Hospital Infection Deaths In Focus

At Bridgeport Hospital in Connecticut, Operating Room 2, shown on May 2, 2002, was linked to dozens of patients infections and one death in the late 1990s. About 103,000 deaths were linked to hospital infections, 13,000 more than the Centers for Disease Control and Prevention calculated last year, according to a report in 072102 editions of Chicago Tribune.
AP
Deaths linked to hospital infections in 2000 were 14 percent higher than the federal government estimated, and nearly 75 percent of the deaths could have been prevented, a newspaper reported.

About 103,000 deaths were linked to hospital infections, 13,000 more than the Centers for Disease Control and Prevention calculated last year, according to a report in Sunday editions of the Chicago Tribune.

Many of the deaths were caused by unsanitary facilities, germ-laden instruments and unwashed hands, the newspaper reported. Infection rates are soaring nationally, exacerbated by hospital cutbacks and carelessness by doctors and nurses, according to the newspaper.

Hospital infections are now the fourth leading cause of death in the United States, behind heart disease, cancer and strokes, according to the CDC.

Serious violations of infection-control standards have been found in the majority of hospitals nationally, the newspaper said. Since 1995, more than 75 percent of all hospitals have been cited for serious cleanliness and sanitation violations.

Hospital cleaning and janitorial staffs are overwhelmed and inadequately trained, resulting in unsanitary rooms or wards where germs have thrived, the newspaper said. And payroll cutbacks have gutted staffs devoted to reducing infections.

In 1998, eight children died of an infection that spread from a Chicago pediatric medical center to a hospital. The flulike outbreak was halted months later after three dozen sick health care workers were ordered to stay home.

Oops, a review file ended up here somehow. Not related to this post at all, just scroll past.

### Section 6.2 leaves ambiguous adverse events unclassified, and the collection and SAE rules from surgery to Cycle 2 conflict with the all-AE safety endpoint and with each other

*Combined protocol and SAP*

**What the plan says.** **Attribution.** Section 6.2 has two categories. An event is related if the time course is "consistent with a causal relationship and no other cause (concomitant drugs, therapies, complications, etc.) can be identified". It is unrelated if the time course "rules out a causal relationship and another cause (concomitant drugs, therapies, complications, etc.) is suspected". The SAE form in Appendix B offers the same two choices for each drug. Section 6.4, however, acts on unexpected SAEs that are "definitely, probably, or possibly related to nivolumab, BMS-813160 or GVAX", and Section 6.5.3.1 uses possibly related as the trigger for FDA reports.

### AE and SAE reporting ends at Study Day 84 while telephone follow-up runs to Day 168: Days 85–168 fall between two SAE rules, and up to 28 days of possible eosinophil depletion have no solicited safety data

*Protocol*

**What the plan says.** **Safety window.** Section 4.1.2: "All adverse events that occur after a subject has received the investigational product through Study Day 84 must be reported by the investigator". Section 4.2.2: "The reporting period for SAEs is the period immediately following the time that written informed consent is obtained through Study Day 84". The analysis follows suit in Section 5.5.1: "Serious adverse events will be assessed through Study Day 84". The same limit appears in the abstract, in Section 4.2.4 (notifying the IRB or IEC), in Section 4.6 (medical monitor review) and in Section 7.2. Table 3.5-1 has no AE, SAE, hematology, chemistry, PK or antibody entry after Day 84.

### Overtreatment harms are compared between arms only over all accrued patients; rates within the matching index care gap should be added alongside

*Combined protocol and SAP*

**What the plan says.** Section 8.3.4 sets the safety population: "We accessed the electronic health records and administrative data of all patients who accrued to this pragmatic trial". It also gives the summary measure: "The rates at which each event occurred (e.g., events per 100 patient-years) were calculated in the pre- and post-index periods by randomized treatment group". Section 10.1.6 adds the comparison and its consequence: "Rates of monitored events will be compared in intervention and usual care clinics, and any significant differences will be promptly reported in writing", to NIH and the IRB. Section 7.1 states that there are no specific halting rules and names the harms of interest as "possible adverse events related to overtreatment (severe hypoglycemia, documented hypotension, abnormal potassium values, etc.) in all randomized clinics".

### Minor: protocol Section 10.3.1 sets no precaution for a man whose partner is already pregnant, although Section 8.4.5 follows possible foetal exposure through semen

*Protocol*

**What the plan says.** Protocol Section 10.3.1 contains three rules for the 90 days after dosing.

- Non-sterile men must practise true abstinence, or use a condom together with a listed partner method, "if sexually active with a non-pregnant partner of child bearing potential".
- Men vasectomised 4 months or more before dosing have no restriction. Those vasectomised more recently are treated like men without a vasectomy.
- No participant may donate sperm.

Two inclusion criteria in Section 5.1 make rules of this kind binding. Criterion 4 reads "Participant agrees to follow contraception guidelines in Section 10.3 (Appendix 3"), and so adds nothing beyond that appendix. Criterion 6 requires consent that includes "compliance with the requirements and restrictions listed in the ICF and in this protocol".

At Loyola University Medical Center in Maywood, Ill., a doctor dropped a surgical glove on a dirty floor, picked it up, put it on his hand and changed the bloody dressing on the open wound of a burn patient.

In Detroit, infections killed four babies in 1997 as doctors and nurses moved about the pediatric intensive care unit without washing their hands, according to court records and interviews. It took two months for administrators to close the nursery for cleaning.

Staphylococcus bacteria inside a West Palm Beach, Fla., hospital infected more than 100 cardiac patients, killing 13, according to court records. The survivors underwent painful and debilitating surgery, as rotting bone was cut from their bodies.

At Bridgeport Hospital in Connecticut, germs flourished in areas that are supposed to be the most sterile, according to a review of hospital records collected in a lawsuit. The case involved four patients who contracted infections in late 1996 and early 1997. The paper said one operating room was often contaminated by dust because of faulty ventilation. Flies buzzed overhead during operations and doctors wore germ-laden clothes from home. Many did not wash their hands before operating, the paper said.

Hospitals are not required to disclose infection rates, and most don't, the paper said. Also, doctors are not required to tell patients about risk or exposure to hospital germs, the paper said.

To document the rising rate of infection-related deaths, the newspaper analyzed records from 75 federal and state agencies, as well as internal hospital files, patient databases and court cases around the country.

CDC officials said they believe most hospital infections are preventable, but the agency has not arrived at a precise number.

The American Hospital Association said the last decade of unprecedented cost-cutting and financial instability has impacted all areas of hospital care.

"It's had an effect on infection control and it's had an effect on our ability to recruit and retain workers. It's had an effect on our ability to invest in new and updated equipment as much as we would like to," said Rick Wade, spokesman for the AHA.

"It's also a question in front of society: How much do you want to invest in high-quality, safe medical care?," said Wade.